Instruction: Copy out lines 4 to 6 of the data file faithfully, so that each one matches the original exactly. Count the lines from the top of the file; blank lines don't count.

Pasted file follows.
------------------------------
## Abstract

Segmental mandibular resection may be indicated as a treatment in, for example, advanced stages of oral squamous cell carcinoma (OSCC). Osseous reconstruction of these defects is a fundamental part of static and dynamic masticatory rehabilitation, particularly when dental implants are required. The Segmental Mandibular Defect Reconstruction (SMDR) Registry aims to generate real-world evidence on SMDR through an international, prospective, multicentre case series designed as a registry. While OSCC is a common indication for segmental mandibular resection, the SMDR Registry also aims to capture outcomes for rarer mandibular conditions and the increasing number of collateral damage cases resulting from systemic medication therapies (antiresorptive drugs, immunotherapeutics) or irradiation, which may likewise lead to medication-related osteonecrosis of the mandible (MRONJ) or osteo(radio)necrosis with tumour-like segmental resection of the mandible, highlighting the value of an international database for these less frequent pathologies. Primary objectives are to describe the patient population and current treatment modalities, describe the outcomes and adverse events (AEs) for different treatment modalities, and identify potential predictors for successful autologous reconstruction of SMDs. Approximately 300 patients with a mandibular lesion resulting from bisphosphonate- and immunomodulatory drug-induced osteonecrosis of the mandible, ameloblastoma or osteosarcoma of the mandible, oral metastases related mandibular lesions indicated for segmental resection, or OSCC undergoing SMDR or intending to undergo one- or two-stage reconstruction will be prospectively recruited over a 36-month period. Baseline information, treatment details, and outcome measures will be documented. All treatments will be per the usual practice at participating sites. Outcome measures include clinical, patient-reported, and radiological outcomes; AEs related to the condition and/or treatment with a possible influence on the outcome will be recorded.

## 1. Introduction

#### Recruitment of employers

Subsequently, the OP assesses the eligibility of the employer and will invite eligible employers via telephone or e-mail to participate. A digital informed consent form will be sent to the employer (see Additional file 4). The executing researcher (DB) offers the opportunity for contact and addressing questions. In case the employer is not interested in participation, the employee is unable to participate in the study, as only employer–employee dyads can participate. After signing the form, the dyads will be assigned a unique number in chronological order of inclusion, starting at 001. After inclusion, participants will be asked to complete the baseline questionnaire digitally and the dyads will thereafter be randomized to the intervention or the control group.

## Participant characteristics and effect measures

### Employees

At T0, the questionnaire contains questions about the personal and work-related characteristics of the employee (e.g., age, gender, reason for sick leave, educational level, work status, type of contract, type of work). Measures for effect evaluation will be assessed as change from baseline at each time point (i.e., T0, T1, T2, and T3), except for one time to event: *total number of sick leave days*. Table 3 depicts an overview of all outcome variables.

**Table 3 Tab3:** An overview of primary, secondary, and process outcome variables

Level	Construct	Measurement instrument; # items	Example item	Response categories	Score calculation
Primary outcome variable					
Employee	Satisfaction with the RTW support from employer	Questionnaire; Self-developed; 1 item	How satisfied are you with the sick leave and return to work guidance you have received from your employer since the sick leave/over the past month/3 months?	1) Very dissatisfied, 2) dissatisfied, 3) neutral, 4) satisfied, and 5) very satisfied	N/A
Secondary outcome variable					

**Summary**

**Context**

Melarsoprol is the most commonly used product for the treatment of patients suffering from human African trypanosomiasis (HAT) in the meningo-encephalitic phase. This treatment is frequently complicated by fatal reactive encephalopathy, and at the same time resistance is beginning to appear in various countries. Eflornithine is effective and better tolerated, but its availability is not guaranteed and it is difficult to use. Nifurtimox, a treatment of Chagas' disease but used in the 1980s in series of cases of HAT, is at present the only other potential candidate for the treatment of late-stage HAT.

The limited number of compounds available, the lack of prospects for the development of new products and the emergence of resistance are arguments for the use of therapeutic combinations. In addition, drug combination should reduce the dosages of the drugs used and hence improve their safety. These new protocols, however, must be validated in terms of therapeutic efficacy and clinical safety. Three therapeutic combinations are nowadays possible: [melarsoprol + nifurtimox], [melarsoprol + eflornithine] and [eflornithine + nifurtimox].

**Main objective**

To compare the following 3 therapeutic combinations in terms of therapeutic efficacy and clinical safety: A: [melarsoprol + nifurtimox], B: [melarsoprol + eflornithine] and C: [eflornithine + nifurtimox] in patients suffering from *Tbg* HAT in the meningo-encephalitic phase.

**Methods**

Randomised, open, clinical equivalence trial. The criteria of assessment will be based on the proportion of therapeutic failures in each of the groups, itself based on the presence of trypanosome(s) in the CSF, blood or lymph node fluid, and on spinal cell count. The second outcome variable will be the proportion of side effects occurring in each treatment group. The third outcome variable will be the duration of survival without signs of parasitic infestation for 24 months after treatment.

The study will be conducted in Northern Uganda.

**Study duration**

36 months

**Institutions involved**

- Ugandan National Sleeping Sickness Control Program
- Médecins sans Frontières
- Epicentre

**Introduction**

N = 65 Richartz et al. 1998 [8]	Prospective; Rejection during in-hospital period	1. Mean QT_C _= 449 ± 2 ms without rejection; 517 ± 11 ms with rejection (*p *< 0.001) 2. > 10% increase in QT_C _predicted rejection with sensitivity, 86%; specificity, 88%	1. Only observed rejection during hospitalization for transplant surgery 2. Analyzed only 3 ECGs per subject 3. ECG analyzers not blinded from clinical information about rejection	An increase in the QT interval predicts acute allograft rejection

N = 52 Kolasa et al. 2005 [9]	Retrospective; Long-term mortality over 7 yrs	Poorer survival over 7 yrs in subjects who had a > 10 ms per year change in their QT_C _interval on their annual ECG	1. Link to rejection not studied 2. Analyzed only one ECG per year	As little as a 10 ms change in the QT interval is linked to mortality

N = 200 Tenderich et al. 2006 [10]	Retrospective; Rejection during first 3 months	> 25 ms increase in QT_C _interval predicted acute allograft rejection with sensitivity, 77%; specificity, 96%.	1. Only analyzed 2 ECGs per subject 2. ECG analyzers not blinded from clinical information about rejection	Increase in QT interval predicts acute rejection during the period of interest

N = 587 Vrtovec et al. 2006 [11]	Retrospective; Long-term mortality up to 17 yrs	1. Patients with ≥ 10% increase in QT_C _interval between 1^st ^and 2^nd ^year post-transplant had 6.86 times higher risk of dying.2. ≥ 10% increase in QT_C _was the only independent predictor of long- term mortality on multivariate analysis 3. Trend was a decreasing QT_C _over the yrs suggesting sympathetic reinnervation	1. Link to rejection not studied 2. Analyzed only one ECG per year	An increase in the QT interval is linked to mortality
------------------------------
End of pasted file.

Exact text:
#### Recruitment of employers

Subsequently, the OP assesses the eligibility of the employer and will invite eligible employers via telephone or e-mail to participate. A digital informed consent form will be sent to the employer (see Additional file 4). The executing researcher (DB) offers the opportunity for contact and addressing questions. In case the employer is not interested in participation, the employee is unable to participate in the study, as only employer–employee dyads can participate. After signing the form, the dyads will be assigned a unique number in chronological order of inclusion, starting at 001. After inclusion, participants will be asked to complete the baseline questionnaire digitally and the dyads will thereafter be randomized to the intervention or the control group.

## Participant characteristics and effect measures